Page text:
Canadian government ordered to release unpublished Tamiflu data in landmark rulingBMJ 2018; 362 doi: https://doi.org/10.1136/bmj.k3112 (Published 13 July 2018) Cite this as: BMJ 2018;362:k3112
All rapid responses
I am a Canadian Registered Nurse with 25 years’ experience who, many years ago became gravely disillusioned with the reliability and authenticity of “evidence-based medicine” after discovering serious misrepresentation and manipulation of evidence involving the influenza vaccine.
I'm a living example of sentiments once expressed by Dr. Michael Osterholme (CIDRAP) that speak of the public’s trust as Public Health’s greatest currency that if lost bankrupts Public Health. I went from believing the advice of medical officials to losing trust completely when I discovered weak, biased evidence rampant throughout healthcare extending to the top tiers of government health authorities. As a result, I can no longer trust health officials to tell the truth. I have declined all further vaccines supported by weak science for myself and my family and consider only medical advice that passes checks and double checks as to authenticity. Although I am not a doctor, I at least have the skills to qualify advice with top tiers of research. More troubling, however, is the chatter I hear from online forums of alienated citizens with no such skills, equally mistrusting of medical voices who are now alarmingly declining valid and necessary pharmaceutical interventions. As an RN I am concerned this divide between the public and physicians is growing deeper with serious implications as a bankrupt public health system continues to prop up science with conflicted evidence.
However, voices like Dr. Peter Doshi stand to replenish public trust in medicine. The likes of Dr. Doshi supported by agencies such as the BMJ, give hope to mending broken trust. I have just read of Dr. Doshi’s efforts to fight a non-disclosure agreement thrust upon him by Health Canada. This man is a true healer and a hero whose bravery and valiant efforts to assure transparency and reduce conflict to interests in research are deserving of a chest full of medals in what has become a hostile and treacherous climate for any who challenge the status quo.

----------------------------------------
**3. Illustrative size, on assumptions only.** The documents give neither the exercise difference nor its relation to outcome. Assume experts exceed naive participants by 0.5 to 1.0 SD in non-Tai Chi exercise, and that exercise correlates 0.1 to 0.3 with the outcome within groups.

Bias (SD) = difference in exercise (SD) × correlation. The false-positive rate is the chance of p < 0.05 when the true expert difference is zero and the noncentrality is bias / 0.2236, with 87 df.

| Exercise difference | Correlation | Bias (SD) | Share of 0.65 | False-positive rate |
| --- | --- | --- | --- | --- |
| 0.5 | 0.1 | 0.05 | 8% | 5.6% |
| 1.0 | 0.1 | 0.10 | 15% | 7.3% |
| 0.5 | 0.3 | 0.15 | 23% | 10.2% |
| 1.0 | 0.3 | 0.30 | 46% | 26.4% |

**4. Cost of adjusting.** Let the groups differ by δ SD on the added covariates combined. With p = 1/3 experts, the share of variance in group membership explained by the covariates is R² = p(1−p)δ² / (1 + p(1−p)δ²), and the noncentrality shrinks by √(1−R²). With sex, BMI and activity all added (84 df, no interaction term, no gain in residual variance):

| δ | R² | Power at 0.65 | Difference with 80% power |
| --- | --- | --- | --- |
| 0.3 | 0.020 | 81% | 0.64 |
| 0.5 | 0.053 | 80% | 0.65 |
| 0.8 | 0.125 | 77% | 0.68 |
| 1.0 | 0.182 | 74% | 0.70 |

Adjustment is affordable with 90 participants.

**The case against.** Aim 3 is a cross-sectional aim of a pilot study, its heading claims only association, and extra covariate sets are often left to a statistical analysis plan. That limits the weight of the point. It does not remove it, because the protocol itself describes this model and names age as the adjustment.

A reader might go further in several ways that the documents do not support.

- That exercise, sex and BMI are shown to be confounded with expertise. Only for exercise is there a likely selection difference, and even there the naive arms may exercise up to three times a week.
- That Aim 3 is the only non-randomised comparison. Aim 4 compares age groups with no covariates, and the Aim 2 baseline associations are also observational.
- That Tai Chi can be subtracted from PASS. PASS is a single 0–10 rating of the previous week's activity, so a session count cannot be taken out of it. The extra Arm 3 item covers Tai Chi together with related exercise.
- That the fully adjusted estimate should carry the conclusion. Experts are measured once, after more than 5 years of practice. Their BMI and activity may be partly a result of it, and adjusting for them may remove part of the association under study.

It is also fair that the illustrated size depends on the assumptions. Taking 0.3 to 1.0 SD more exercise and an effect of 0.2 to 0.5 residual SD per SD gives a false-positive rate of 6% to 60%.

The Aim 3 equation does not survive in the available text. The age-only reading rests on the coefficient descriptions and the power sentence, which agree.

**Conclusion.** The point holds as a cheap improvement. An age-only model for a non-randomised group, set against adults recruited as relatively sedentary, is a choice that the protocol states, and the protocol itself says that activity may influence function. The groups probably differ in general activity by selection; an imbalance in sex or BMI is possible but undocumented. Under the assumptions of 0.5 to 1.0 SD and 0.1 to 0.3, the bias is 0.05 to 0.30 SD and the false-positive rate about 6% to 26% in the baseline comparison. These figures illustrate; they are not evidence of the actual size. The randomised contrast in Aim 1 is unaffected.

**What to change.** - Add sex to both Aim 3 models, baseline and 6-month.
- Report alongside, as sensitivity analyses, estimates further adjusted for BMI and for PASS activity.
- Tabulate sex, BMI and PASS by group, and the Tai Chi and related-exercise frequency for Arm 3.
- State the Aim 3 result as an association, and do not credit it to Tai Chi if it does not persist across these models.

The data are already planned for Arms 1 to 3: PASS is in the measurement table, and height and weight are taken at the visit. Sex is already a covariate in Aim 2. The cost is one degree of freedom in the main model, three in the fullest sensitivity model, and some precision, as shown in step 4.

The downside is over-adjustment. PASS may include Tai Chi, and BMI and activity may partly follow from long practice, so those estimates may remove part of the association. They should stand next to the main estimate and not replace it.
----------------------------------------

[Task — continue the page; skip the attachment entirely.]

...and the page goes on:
I write this letter to offer my heartfelt gratitude for the BMJ and long-standing efforts of the likes of Dr. Peter Doshi. Throughout his efforts to advance this cause, Dr. Doshi has maintained his credibility and professionalism and radiates a conviction to quality research. Long live the true scientists who seek to heal not only patients but a broken system
Cindy Gough RN, MScAH, CGNC
Competing interests: No competing interests
I doubt that we will ever know all of the true facts about HPV vaccines, but there is some reassurance knowing that, in Canada at least, unbiased researchers will have access to all of the data in the hands of regulators, not just what the manufacturers want us to see.
Partly in response to articles and Rapid Responses in The BMJ, I have been plowing through published information about Gardasil and Cervarix. For an old-time pediatrician, vaccine advocate, and grandfather it is a frustrating process. Will vaccine recipients have more cancer or less cancer in the next 20 or 30 years? We do not know. How frequent are serious adverse vaccine effects? In spite of official pronouncements, the numbers are not reassuring. However, as is usual with clinical vaccine research, studies are underpowered and time-limited, allowing officialdom to say, “no significant increase in adverse effects.” Then too, the hyper-aggressive marketing of HPV vaccines has not inspired confidence.
As immunization schedules have expanded, we have observed the appearance and progressive increase of some “mystery diseases”: SIDS, Kawasaki disease, autism spectrum disorders and, most recently, acute flaccid myelitis (AFM). There may be others, but in the absence of long-term and well-controlled trials and scrupulous postmarketing surveillance, we can neither confirm nor dismiss a causal role for vaccines.
This situation calls for some humility on the part of vaccine authorities. Instead, the US has a long list of vaccine mandates, regardless of the severity or the public health importance of the target diseases, and regardless of the scientific quality of the background research. The American Academy of Pediatrics wants to eliminate all nonmedical exemptions from all vaccine mandates. I am not alone in asserting that this policy is neither scientifically nor ethically justified. One victim of this policy is pediatrician Robert Sears, whose medical license was recently suspended by the Medical Board of California, largely because he advocated greater parental discretion and more selectivity in the choice of vaccines.
I am glad that Dr. Doshi will get to take a harder look at Gardasil, Gardasil 9, Cervarix, Tamiflu, and Relenza. My fervent hope is that Canada’s recent judicial decision will open the way to greater transparency in vaccine research south of the border.
Allan S. Cunningham
Competing interests: No competing interests